My son recently celebrated his First Communion, a big milestone for children in our church. In addition to learning more about religion, caring for others, and buying a suit he most likely won’t wear again, he also received gifts of money from several of our family members. Though he’s gotten money as a birthday gift every once in a while, this was the first time he received more money than Legos. It opened up a new conversation for our family.
It’s never too early to teach kids how to save money
We talk about saving money with our kids in little ways all the time. Like all kids they ask about new toys and video games — and new clothes, in my daughter’s case. We sit together and talk about whether they want to spend their money on their latest wants or if they should save it for a “rainy day.” I truly believe little lessons over the course of their childhood make a major impact when added together over the years.
Start implementing the monetary rule of three
I don’t remember which of my mom friends tuned me into the “rule of three.” I love the idea, though, and our kids now divide their money into three categories — spending, saving, and charity. We try to stick to 50% savings and split the remaining 50% into spending and charity. However, we adjust that a little when anyone receives a larger amount of money and shift a little more into the savings category.
Pick a charity that means something to your kids
While my kids know their college savings plan waits for them as their educations progress, that milestone feels far away to kids in elementary school. Moms know the years speed by at a sometimes alarming rate, but kids still can’t fathom how quickly they’ll use those savings. Contributing to a charity with their own money gives them an immediate sense of using their money to help others. When we first talked to our kids about charities, seeing where they wanted to donate their money made sense. They like choosing charities benefiting kids and animals — things they can relate to and things they love.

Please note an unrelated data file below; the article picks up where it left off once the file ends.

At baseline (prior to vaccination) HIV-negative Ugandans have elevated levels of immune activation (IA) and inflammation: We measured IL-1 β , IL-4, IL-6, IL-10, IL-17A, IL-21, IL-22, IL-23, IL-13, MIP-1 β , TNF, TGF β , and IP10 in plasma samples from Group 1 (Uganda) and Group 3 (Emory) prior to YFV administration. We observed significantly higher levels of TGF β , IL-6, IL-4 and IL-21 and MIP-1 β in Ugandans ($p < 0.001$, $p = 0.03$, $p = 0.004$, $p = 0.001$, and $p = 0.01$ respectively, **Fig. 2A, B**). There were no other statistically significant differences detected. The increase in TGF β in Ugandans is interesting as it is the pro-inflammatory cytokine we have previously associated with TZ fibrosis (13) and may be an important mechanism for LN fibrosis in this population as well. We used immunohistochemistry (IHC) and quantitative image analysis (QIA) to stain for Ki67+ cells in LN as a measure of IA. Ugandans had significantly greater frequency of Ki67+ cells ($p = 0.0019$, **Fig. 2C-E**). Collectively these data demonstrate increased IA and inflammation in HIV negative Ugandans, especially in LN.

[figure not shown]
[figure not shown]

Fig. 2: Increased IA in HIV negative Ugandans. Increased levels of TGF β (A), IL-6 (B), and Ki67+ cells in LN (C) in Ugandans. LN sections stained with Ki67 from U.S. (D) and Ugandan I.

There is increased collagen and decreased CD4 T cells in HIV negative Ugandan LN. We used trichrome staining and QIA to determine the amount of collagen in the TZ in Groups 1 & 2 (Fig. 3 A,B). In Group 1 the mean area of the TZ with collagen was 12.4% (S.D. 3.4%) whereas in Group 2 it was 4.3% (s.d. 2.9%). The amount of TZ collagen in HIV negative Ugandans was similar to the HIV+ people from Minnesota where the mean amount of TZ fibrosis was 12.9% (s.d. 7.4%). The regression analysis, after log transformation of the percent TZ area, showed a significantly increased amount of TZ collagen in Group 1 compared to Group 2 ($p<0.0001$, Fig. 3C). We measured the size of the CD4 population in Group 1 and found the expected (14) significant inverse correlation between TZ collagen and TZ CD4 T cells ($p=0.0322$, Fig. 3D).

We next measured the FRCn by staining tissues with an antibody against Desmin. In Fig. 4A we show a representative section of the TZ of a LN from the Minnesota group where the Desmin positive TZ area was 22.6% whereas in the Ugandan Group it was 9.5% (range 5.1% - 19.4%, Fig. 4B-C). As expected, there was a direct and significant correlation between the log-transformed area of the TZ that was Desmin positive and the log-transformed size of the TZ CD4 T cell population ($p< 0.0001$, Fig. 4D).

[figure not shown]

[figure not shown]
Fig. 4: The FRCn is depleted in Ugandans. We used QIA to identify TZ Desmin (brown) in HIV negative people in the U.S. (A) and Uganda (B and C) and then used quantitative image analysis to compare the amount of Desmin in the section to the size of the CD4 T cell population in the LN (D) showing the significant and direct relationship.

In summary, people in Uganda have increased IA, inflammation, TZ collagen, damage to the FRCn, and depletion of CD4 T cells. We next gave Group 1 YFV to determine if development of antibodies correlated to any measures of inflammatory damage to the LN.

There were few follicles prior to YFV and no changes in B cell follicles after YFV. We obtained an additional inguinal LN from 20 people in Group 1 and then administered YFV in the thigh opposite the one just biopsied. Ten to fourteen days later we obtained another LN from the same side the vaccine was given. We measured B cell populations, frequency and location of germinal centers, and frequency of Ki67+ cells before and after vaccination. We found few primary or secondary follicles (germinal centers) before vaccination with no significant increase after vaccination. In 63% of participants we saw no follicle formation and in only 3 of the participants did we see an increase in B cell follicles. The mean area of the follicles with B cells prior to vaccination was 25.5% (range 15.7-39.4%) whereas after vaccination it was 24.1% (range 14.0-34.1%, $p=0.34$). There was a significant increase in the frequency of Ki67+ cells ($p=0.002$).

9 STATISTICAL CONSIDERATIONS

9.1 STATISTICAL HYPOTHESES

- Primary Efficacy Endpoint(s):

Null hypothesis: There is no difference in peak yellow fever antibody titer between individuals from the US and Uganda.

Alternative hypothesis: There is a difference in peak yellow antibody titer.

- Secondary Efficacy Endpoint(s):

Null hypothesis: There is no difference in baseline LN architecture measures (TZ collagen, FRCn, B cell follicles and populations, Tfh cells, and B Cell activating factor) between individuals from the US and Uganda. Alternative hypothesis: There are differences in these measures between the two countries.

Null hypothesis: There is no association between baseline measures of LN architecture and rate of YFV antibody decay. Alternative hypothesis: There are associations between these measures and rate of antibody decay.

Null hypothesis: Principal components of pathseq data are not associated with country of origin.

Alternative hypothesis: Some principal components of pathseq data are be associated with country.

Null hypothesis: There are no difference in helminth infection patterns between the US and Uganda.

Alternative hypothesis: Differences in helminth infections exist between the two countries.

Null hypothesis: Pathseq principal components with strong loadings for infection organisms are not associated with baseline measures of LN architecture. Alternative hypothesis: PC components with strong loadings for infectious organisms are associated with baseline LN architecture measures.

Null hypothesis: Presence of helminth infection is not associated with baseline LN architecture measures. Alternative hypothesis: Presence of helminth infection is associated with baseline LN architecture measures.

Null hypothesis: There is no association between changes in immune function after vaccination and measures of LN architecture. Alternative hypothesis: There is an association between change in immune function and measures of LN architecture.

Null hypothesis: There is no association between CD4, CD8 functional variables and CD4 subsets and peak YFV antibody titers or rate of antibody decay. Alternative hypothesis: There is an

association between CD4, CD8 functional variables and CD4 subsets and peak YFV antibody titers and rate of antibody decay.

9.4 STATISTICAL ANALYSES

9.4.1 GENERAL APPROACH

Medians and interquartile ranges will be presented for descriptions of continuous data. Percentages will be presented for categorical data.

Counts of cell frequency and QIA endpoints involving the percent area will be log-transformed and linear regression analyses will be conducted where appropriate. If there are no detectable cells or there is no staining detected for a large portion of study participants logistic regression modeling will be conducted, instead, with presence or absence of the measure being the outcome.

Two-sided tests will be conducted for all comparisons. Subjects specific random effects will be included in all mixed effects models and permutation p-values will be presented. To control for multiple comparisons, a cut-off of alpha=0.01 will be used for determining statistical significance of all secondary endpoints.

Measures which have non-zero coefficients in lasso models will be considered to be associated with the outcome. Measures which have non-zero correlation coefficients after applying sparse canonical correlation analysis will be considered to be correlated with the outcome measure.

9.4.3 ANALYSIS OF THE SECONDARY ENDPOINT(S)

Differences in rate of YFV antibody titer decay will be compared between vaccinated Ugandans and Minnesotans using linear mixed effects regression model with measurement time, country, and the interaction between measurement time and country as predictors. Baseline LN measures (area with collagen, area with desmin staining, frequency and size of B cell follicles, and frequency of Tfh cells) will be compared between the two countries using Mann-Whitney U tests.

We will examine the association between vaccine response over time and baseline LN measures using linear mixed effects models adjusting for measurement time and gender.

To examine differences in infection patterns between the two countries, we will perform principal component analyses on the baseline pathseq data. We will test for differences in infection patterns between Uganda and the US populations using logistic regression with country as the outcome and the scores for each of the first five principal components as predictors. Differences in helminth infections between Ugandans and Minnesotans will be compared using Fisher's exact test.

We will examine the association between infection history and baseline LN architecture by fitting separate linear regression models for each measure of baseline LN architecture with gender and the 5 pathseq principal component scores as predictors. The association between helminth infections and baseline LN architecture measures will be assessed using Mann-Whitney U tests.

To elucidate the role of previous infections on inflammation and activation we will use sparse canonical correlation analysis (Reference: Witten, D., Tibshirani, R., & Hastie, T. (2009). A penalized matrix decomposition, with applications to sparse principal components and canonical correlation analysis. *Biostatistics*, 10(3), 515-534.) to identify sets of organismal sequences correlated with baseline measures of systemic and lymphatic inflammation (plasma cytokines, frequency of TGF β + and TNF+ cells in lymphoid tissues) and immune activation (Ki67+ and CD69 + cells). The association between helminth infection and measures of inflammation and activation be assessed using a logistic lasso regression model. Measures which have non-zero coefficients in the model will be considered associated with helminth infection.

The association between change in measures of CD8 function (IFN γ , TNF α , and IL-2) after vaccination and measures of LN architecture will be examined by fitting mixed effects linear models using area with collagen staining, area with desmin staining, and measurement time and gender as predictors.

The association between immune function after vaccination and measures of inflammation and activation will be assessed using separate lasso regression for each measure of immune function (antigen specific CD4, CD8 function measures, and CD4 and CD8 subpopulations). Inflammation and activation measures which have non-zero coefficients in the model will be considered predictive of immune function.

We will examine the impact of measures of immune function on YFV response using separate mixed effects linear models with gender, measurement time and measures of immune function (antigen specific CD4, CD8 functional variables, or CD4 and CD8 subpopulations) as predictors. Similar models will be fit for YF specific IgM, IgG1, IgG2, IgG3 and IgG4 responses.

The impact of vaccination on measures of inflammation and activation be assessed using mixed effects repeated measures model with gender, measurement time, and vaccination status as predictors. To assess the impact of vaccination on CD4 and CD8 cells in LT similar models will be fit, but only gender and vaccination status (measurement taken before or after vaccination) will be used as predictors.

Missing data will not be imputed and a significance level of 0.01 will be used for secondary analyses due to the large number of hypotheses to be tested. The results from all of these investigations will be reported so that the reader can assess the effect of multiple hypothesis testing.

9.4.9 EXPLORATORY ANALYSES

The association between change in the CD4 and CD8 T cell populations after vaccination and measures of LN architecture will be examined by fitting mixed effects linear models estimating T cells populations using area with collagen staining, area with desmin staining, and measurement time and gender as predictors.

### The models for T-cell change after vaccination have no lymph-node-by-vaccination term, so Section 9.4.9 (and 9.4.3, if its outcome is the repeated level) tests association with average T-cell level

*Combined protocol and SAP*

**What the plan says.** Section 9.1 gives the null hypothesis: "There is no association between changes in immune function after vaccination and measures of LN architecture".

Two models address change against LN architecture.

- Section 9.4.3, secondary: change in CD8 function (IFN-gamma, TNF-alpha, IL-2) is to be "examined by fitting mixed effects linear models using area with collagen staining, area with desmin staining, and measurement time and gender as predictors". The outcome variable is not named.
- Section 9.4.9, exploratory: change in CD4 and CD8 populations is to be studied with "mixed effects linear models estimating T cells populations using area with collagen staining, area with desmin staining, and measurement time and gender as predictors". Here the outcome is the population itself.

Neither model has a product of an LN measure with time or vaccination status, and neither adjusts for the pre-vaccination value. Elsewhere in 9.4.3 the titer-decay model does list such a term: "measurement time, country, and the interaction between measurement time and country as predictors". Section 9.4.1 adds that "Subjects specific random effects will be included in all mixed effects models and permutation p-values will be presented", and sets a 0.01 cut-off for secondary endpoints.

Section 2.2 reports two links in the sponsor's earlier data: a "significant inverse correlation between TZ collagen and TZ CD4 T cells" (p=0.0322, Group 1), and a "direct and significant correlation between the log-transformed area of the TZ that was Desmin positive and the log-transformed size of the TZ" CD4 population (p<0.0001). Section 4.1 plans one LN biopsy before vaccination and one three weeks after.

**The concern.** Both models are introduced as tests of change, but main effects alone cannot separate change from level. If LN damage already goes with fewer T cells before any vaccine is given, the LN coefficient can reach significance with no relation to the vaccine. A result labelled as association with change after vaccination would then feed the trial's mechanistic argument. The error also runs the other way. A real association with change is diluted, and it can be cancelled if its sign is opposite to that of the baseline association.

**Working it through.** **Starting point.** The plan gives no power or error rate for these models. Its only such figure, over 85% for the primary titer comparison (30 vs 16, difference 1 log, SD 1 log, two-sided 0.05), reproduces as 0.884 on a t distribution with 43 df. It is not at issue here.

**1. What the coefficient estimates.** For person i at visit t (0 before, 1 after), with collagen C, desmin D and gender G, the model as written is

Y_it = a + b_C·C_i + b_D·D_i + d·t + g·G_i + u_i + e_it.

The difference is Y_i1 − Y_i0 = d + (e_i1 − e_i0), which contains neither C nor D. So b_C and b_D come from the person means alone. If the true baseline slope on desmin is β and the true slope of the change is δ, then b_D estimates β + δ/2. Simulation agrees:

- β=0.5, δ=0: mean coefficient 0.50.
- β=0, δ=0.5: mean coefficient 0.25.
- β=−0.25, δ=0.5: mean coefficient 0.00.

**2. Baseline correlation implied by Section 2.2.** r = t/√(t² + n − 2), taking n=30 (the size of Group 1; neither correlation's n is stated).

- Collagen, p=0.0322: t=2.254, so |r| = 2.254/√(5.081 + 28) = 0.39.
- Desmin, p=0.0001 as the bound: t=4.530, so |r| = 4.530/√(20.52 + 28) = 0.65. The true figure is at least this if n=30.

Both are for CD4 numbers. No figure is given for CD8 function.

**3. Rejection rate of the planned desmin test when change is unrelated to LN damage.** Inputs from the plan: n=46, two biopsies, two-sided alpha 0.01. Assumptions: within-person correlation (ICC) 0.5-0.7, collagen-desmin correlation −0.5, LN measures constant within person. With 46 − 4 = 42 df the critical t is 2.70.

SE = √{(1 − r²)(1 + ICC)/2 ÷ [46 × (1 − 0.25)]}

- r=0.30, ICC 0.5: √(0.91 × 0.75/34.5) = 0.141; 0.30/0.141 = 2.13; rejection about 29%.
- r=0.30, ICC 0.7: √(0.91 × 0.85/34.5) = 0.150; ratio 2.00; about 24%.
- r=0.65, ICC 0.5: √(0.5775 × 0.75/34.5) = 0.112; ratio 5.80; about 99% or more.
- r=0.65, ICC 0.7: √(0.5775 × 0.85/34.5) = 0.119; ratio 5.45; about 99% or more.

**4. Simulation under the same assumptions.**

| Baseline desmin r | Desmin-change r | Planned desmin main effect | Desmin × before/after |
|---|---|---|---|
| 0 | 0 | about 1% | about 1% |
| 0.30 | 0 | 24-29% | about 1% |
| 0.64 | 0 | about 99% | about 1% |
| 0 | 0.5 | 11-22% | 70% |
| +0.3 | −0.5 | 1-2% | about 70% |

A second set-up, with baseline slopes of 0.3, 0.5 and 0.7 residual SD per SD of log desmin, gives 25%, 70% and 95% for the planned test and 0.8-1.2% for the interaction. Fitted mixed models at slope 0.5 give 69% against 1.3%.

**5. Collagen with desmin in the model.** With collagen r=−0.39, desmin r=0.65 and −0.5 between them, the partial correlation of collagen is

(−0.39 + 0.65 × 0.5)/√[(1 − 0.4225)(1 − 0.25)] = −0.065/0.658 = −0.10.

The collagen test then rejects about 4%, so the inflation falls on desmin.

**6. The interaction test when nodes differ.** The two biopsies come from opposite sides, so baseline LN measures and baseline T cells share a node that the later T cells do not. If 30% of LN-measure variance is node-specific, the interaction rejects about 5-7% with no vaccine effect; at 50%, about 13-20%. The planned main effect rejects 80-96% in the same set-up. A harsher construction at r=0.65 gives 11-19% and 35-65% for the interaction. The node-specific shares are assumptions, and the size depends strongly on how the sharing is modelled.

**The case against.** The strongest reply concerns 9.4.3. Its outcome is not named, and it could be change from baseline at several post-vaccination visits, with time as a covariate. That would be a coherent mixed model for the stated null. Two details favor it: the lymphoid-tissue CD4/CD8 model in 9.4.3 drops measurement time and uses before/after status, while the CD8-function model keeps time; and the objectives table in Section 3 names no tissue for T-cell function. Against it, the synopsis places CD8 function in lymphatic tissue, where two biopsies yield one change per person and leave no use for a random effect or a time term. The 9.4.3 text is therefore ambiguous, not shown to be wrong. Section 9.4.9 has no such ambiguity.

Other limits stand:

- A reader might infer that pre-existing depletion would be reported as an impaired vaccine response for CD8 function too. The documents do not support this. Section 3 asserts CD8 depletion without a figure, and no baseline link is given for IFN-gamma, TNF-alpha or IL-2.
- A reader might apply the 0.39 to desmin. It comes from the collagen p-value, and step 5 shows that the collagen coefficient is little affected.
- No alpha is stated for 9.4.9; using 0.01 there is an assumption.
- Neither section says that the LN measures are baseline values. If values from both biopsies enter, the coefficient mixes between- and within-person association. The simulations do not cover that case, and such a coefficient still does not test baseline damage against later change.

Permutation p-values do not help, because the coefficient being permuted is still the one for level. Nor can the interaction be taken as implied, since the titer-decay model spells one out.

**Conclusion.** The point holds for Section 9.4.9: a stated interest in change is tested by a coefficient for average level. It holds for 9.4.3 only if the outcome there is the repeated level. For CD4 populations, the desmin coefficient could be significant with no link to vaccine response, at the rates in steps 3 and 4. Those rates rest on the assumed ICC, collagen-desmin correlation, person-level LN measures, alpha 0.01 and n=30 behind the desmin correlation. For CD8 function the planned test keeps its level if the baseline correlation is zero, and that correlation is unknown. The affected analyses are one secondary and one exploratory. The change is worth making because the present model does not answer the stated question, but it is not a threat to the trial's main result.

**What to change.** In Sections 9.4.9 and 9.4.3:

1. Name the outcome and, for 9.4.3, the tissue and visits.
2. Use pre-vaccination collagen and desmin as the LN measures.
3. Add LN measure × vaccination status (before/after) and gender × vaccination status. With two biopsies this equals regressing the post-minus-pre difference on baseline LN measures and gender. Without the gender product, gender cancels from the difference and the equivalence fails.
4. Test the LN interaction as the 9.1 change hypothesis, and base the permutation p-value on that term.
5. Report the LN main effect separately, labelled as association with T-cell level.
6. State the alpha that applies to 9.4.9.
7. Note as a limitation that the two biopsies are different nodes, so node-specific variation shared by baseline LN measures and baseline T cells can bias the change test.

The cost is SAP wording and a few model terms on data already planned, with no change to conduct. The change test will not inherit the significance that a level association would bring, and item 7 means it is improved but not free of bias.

Understand that kids have different thresholds for spending
Even with our conversations, our kids have different ideas about how to “spend” their spending money. One of my kids can save and save that money, sometimes with a major purchase in mind, sometimes truly just to save. My other child has a harder time fighting against the instant gratification of buying the shiniest, newest thing they see. Making sure they put aside money into a college account helps both of them “save,” even when they might not want to do that!
ScholarShare gives parents another way to talk about saving
A 529 savings plan, ScholarShare gives parents another way to talk to kids about saving money. My fifth grader learned about economics in school this year, which meant learning a bit about taxes. Showing her the difference between saving with a tax-free growth account and a taxable account let her see the difference in amounts — and connect something she learned in school to the real world. Learn the answers to ScholarShare’s ten most common questions and decide if a 529 Savings Plan will work for your family.
How do you talk about saving money with your children?
Scholarshare sponsored this post. All opinions are my own.
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